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Conjunctive Adverbs (#1), by Dennis Oliver

 

Conjunctive Adverbs (#1)

Conjunctive adverbs (which are sometimes also called
sentence connectors or transitional words) are commonly
used in serious business, technical, and academic writing.
Conjunctive adverbs are.similar in meaning to other types
of connecting words such as and, but, or, etc., but they
have one very important difference: they join sentences,
not parts of sentences.

Conjunctive adverbs also have special punctuation:
with them, a
semicolon or a period is used after the first
sentence, and a
comma is usually used after the conjunctive
adverb. After the comma, the connected sentence follows.

Following are some common conjunctive adverbs, plus
general comments on their usage:

 

conjunctive adverb

accordingly

as a result

consequently

therefore

 

however

in contrast

on the other hand

 

in addition

also

besides

similarly

furthermore

moreover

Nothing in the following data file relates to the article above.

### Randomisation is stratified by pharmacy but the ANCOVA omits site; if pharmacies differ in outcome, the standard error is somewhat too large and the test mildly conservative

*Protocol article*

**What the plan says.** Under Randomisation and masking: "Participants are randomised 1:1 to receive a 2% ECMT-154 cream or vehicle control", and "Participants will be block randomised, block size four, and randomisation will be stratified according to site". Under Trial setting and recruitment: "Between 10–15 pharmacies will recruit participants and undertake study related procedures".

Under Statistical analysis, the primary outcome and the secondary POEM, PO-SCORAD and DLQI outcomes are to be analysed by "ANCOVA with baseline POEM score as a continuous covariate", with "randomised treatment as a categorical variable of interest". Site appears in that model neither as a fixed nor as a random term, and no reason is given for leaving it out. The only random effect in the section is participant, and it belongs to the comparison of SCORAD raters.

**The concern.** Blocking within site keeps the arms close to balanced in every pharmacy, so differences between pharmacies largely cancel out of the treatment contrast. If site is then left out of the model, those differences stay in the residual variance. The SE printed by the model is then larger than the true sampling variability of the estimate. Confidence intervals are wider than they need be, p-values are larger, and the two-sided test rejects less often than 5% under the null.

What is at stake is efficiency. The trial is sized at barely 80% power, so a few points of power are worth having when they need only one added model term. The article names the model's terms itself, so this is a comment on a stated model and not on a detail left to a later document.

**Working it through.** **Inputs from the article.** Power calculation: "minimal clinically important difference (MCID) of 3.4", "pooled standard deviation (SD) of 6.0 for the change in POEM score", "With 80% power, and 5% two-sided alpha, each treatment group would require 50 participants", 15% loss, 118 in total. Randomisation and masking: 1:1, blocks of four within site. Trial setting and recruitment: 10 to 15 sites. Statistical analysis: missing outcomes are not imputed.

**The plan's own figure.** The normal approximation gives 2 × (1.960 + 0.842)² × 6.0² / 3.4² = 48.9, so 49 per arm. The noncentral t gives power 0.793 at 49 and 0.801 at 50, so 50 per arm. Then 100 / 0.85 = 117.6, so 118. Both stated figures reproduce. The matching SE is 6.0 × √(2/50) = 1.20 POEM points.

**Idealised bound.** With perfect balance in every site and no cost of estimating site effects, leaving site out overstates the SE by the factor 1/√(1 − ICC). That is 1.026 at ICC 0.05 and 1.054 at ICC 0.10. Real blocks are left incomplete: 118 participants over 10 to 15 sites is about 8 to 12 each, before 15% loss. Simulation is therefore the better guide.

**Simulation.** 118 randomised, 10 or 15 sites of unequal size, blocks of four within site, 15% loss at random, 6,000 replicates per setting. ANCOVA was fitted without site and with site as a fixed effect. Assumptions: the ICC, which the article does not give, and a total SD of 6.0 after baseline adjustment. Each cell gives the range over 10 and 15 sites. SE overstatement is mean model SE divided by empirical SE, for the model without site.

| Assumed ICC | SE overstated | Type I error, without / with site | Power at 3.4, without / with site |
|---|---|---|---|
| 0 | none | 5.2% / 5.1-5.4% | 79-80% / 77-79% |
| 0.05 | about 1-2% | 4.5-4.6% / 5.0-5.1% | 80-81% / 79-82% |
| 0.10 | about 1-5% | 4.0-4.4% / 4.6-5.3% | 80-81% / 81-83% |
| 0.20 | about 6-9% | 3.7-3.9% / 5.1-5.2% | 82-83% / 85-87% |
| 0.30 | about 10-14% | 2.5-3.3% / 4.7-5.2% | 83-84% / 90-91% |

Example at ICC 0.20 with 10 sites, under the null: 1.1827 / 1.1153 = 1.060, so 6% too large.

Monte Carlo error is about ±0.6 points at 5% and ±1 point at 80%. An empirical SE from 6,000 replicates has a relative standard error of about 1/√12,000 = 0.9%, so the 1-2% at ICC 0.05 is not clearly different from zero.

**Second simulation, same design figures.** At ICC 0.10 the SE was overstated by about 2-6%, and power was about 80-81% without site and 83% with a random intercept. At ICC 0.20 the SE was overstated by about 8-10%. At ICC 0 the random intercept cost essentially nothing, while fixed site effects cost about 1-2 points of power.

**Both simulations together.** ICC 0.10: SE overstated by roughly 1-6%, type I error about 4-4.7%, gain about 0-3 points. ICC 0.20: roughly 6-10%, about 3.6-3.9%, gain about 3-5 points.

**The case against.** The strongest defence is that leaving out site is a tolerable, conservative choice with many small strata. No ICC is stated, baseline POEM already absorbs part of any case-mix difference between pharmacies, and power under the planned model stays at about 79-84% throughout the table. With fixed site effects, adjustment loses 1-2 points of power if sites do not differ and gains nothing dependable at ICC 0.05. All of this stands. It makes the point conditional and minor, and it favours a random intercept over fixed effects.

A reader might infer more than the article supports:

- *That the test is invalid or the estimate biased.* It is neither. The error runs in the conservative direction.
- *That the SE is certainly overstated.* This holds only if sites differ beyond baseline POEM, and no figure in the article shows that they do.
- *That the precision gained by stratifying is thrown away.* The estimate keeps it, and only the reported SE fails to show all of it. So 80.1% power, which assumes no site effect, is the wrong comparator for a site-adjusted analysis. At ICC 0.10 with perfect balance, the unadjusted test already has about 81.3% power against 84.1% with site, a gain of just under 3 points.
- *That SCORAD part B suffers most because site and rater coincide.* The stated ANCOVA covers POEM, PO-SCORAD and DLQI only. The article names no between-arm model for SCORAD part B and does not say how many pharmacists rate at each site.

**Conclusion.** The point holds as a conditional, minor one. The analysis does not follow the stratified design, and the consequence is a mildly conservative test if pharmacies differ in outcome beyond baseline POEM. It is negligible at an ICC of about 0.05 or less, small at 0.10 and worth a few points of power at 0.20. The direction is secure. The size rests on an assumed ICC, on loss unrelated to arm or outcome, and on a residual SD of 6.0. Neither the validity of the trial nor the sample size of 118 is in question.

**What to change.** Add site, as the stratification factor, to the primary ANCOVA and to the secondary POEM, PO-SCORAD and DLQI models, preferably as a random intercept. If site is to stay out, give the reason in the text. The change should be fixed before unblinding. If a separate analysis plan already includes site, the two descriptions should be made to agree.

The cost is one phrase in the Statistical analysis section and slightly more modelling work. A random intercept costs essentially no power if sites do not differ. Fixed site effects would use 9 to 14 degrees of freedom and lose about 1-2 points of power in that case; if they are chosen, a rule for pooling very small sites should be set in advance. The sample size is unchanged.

nevertheless

nonetheless

still

 

otherwise

 

usage

showing results

showing results

showing results

showing results

 

showing general contrasts

showing direct contrasts

showing direct contrasts

 

showing additional information

showing additional information

showing additional information

showing additional information

adding stronger information

adding stronger information

 

showing unexpected results

showing unexpected results

showing unexpected results

 

if not


Special Note:

Conjunctive adverbs are challenging to use appropriately
because they have special requirements for the kinds of
ideas and information that they connect. There will be
further information on conjunctive adverbs in the next
several Hints of the Day.

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